Macleay's mustached bat

Macleay's mustached bat (Pteronotus macleayii) is a species of bat in the family Mormoopidae. It is found in Cuba and Jamaica, and is threatened by habitat loss. The species is named for William Sharp Macleay, who collected the type specimen.[2]

Macleay's mustached bat
Pteronotus macleayii Annals of natural history (1840) (18226066730).jpg
Scientific classification edit
Kingdom: Animalia
Phylum: Chordata
Class: Mammalia
Order: Chiroptera
Family: Mormoopidae
Genus: Pteronotus
P. macleayii
Binomial name
Pteronotus macleayii
(Gray, 1839)

P. m. macleayii
P. m. griseus


Chilonycteris macleayii


Macleay's mustached bat is a small bat, with an average body length of 7.4 centimetres (2.9 in) and a tail 2.3 centimetres (0.91 in) long. Fully-grown adults weigh 4 to 7 grams (0.14 to 0.25 oz), with males being slightly larger than females. The body is covered by greyish-brown to orange-brown fur, fading to near-white on the undersides. The head is relatively flat with a slightly upturned snout. The ears are narrow and pointed, with serrated outer edges near the tips, and a long, slightly flattened tragus.[2]

The wings have an aspect ratio of 7.6 and a wing loading of 4.6 N/m2, suitable for agile flying in cluttered environments, such as forests. The encephalisation quotient of the species has been calculated at 0.85.[2]

Distribution and habitatEdit

Macleay's mustached bats are widespread on Cuba and Jamaica, and are found wherever there are suitable caves. There are two recognised subspecies:[3]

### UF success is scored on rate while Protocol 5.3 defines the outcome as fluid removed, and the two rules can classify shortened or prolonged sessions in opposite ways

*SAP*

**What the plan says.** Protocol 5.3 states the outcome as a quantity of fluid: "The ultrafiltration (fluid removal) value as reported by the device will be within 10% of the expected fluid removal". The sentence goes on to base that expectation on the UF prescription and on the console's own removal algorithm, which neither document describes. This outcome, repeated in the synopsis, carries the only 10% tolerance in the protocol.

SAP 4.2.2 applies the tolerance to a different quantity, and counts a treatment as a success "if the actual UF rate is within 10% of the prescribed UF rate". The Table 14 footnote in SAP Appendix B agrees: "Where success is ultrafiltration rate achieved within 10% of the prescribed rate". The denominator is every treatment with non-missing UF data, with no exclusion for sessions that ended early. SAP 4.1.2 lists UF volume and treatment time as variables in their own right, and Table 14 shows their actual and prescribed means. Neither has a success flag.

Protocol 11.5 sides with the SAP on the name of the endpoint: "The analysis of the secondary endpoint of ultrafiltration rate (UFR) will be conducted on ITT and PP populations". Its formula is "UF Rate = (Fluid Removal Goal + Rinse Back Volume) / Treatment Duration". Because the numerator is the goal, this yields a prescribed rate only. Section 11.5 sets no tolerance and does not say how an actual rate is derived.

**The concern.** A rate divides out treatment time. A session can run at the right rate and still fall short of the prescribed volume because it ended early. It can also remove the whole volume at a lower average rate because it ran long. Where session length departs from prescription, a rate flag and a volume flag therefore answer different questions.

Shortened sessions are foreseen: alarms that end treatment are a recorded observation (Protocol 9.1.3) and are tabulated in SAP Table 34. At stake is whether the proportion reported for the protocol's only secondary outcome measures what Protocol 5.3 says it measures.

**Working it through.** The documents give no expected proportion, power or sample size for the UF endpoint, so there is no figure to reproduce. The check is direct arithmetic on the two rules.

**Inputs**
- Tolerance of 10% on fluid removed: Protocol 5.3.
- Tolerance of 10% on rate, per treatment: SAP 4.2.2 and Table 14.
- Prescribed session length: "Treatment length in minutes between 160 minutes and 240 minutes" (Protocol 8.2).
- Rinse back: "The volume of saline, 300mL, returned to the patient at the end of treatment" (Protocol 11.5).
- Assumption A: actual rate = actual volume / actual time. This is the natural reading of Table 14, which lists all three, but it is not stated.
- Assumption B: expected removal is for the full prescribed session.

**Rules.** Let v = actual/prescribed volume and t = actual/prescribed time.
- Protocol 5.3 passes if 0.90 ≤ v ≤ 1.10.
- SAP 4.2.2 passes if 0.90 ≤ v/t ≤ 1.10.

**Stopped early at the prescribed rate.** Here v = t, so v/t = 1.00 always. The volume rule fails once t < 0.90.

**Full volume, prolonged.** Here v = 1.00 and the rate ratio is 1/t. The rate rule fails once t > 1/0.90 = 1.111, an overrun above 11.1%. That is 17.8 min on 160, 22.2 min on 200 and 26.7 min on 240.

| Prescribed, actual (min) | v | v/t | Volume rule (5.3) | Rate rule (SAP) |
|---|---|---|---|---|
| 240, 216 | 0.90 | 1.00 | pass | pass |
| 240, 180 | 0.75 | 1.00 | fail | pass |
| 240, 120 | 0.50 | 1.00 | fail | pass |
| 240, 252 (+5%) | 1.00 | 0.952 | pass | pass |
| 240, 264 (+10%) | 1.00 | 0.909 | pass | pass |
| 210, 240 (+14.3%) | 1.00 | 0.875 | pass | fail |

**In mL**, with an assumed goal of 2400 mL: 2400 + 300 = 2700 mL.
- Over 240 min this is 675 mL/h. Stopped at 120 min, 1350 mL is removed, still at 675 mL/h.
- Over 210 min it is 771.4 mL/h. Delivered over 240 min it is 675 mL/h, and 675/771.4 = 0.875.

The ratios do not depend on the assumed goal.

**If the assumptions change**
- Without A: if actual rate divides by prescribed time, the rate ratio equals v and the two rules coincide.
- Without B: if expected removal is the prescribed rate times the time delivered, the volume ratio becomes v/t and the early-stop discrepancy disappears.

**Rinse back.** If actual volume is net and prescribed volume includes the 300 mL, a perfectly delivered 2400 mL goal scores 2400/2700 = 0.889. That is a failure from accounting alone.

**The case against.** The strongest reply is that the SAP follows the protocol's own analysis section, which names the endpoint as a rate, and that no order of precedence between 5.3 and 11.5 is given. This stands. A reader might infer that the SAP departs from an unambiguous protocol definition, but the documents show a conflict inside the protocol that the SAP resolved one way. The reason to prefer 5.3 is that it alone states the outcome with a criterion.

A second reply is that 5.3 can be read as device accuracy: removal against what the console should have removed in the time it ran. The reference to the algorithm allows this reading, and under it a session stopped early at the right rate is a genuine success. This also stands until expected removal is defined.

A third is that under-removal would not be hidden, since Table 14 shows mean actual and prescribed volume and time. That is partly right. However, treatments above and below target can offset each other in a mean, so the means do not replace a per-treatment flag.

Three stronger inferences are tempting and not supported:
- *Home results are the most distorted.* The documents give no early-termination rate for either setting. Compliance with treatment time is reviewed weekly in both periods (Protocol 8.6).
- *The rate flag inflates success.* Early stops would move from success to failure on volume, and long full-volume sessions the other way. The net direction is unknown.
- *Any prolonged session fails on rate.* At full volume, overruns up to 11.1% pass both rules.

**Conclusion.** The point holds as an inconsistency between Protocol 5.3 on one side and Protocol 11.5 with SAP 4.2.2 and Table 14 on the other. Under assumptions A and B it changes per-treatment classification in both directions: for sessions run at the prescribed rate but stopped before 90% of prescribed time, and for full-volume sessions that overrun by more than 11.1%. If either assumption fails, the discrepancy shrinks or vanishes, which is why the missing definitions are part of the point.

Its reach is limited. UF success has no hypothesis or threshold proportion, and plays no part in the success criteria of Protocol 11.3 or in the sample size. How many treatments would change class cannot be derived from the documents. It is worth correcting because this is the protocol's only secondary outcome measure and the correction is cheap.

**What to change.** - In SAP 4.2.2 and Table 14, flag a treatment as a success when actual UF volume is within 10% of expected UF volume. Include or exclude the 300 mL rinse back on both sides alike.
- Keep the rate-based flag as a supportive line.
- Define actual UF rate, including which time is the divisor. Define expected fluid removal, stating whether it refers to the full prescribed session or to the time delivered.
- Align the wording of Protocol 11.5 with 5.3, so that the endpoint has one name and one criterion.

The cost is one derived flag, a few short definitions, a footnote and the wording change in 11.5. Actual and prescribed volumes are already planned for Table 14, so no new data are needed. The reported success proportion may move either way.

• Pteronotus macleayii macleayii - Cuba, Isla de la Juventud
  • Pteronotus macleayii griseus - Jamaica

Biology and behaviourEdit

Macleay's mustached bats are gregarious and nocturnal, with colonies of several thousand individuals spending the day roosting in deep and humid cave systems. They share the caves with many other local bat species, although generally clustering with members of their own species.[4] They leave the caves shortly after sunset, and spend the night feeding on insects, primarily flies and beetles.[2] The echolocation calls of the bats are short and narrowband, with a dominant frequency of 70–80 kHz.[5] Breeding begins in March, and results in the birth of a single young between June and July.[2]


  1. ^ Mancina, C.; Solari, S. (2019). "Pteronotus macleayii". IUCN Red List of Threatened Species. 2019: e.T18707A22077903. doi:10.2305/IUCN.UK.2019-1.RLTS.T18707A22077903.en. Retrieved 16 November 2021.
  2. ^ a b c d e Mancina, C.A. (2005). "Pteronotus macleayii". Mammalian Species. 778: Number 778: pp. 1–3. doi:10.1644/778.1.
  3. ^ Simmons, N.B. (2005). "Order Chiroptera". In Wilson, D.E.; Reeder, D.M (eds.). Mammal Species of the World: A Taxonomic and Geographic Reference (3rd ed.). Johns Hopkins University Press. pp. 312–529. ISBN 978-0-8018-8221-0. OCLC 62265494.
  4. ^ McFarlane, D.A. (1986). "Cave bats in Jamaica". Oryx. 20 (1): 27–30. doi:10.1017/S0030605300025874.
  5. ^ Kössl, M.; et al. (1999). "Evolutionary adaptations of cochlear function in Jamaican mormoopid bats". Journal of Comparative Physiology A. 185 (3): 217–228. doi:10.1007/s003590050381. PMID 10573863. S2CID 23258709.